MOVIE REVIEW: Fighting With My Family

‘Fighting with My Family’ Will Charm Even the Biggest Pro Wrestling Cynics

Unless someone discovers a miraculous way to turn an inspirational sports drama on its head and create something no one has ever seen before, finding a different angle to take in the genre would be a tough assignment for anyone in Hollywood. Sometimes, however, the tried-and-true formula works better than most, especially when there is a strong screenplay and the sport itself doesn’t lose its top billing to less important love stories or unnecessary melodrama.

Luckily, Fighting with My Family, the true story of how female professional wrestler Paige made it onto the World Wrestling Entertainment (WWE) roster, locks into the familiar but meaningful blueprint it takes for a movie like this to be successful. With British writer/director Stephen Merchant (TV’s The Office) in the driver’s seat, the final result feels almost effortless.

Fighting with My Family begins with the introduction of the Knight family from Norwich, England, who do nothing but eat, drink and sleep wrestling. Although mom and dad (Lena Headey and Nick Frost) had some success in the English independent circuit, son Zak (Jack Lowden) and daughter Raya, AKA Paige (Florence Pugh), are the ones hoping their commitment to the sport will land them an audition with the WWE.

When the WWE finally calls, Zak and Paige are shipped out to America to try to impress talent recruiter and coach Hutch Morgan (Vince Vaughn). But when Paige and not Zak make the cut to continue on the road for stardom, both are faced with difficult decisions. Can Paige carry on without her brother? Can Zak provide support now that his own goal to become a pro wrestler is destroyed?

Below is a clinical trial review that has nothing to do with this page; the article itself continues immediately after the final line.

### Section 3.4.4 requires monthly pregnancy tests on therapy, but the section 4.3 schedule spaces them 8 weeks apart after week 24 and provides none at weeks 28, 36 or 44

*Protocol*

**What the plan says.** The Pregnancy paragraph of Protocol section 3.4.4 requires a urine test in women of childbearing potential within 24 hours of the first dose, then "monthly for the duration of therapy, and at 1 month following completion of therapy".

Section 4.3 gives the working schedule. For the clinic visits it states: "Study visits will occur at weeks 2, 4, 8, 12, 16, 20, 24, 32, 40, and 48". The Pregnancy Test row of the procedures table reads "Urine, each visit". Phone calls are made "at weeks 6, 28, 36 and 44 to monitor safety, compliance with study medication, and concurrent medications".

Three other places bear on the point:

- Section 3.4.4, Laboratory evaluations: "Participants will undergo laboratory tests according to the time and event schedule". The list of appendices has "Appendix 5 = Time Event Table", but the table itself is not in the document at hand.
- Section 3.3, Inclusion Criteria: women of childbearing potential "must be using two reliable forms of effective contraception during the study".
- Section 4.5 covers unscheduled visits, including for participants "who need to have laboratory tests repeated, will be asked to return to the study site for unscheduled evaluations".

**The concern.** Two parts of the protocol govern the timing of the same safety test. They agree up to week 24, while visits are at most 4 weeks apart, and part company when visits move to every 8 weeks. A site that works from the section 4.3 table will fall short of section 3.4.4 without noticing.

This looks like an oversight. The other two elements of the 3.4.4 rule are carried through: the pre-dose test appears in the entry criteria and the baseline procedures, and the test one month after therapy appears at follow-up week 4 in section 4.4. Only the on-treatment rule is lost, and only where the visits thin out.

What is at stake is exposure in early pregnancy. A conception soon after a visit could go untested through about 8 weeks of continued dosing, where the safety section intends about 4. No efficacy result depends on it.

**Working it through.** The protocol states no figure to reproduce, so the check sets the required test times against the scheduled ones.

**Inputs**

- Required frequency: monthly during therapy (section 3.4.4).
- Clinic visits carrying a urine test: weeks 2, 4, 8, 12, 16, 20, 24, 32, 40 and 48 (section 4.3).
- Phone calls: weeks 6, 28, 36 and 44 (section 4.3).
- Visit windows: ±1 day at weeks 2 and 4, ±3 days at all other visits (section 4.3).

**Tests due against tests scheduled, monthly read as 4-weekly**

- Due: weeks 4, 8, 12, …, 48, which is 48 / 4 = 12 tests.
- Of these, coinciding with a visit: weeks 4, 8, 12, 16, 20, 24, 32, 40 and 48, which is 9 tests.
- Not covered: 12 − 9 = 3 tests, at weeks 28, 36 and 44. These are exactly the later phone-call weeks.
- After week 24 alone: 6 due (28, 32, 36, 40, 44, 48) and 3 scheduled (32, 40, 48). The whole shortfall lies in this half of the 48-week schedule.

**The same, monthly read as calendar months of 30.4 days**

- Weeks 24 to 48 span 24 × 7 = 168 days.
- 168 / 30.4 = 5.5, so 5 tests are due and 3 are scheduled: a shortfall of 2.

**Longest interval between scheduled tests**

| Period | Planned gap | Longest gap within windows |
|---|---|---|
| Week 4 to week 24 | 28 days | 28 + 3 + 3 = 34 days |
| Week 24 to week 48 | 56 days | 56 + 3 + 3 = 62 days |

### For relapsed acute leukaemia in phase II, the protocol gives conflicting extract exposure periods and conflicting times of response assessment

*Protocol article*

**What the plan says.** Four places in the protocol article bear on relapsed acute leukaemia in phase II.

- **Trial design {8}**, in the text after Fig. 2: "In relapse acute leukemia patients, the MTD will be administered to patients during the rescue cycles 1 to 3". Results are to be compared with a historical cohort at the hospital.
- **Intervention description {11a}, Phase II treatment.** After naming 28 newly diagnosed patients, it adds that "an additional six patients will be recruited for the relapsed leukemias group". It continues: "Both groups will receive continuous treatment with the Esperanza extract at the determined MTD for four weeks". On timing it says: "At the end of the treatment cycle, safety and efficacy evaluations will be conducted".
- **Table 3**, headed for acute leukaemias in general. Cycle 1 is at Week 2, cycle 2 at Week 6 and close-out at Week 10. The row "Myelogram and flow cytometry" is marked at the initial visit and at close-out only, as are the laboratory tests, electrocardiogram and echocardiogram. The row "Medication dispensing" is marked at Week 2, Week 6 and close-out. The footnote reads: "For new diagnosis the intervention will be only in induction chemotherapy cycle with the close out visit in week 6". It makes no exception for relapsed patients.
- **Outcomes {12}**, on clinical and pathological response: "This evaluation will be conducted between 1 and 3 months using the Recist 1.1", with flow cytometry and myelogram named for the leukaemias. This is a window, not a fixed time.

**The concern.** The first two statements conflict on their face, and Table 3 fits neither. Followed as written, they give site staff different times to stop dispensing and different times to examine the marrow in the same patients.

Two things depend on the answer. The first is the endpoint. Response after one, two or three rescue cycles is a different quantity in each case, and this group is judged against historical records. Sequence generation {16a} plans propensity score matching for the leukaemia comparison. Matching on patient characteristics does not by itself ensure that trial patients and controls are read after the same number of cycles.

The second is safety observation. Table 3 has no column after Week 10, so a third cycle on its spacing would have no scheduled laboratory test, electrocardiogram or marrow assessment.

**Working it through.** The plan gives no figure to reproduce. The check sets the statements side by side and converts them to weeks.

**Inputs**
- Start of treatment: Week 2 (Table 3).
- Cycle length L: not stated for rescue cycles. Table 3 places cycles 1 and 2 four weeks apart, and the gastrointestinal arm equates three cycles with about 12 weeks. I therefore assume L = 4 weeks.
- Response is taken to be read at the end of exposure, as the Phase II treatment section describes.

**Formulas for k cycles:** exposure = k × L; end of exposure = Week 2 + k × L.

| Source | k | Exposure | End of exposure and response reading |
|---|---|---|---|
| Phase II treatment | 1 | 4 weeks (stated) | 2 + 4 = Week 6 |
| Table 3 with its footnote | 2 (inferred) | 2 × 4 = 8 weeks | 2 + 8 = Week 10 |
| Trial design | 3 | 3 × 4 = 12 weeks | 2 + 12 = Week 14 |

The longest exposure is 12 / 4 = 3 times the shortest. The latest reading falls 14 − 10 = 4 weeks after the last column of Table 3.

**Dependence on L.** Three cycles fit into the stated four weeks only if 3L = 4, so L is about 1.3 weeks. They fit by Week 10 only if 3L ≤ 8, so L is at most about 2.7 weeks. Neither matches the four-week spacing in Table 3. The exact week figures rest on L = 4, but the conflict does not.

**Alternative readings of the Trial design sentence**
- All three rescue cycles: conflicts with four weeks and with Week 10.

Moviegoers don't have to be fans of professional wrestling to appreciate the universal messages behind Fighting with My Family. It's a charming, light-hearted dramedy and easily the best movie project that WWE Studios has ever had its hand in producing. Merchant’s script is rife with humorous dialogue and Pugh’s portrayal of an outcast, punky wrestler proves to be inspiring, although she isn’t as hyper-sexualized in the film as most of the “divas” of the WWE, which, in a sense, clashes with the empowering themes of the movie.

Nevertheless, Fighting with My Family is a sure-fire crowd-pleaser. Dwayne “The Rock” Johnson might have a cameo (two short, effective scenes), but this isn’t the sort of WWE movie that is blatantly selling a product. Instead of focusing on “what the Rock is cooking,” viewers should be more interested in what Merchant has created – an endearing and enthusiastic journey with a likeable cast of characters who dream big.


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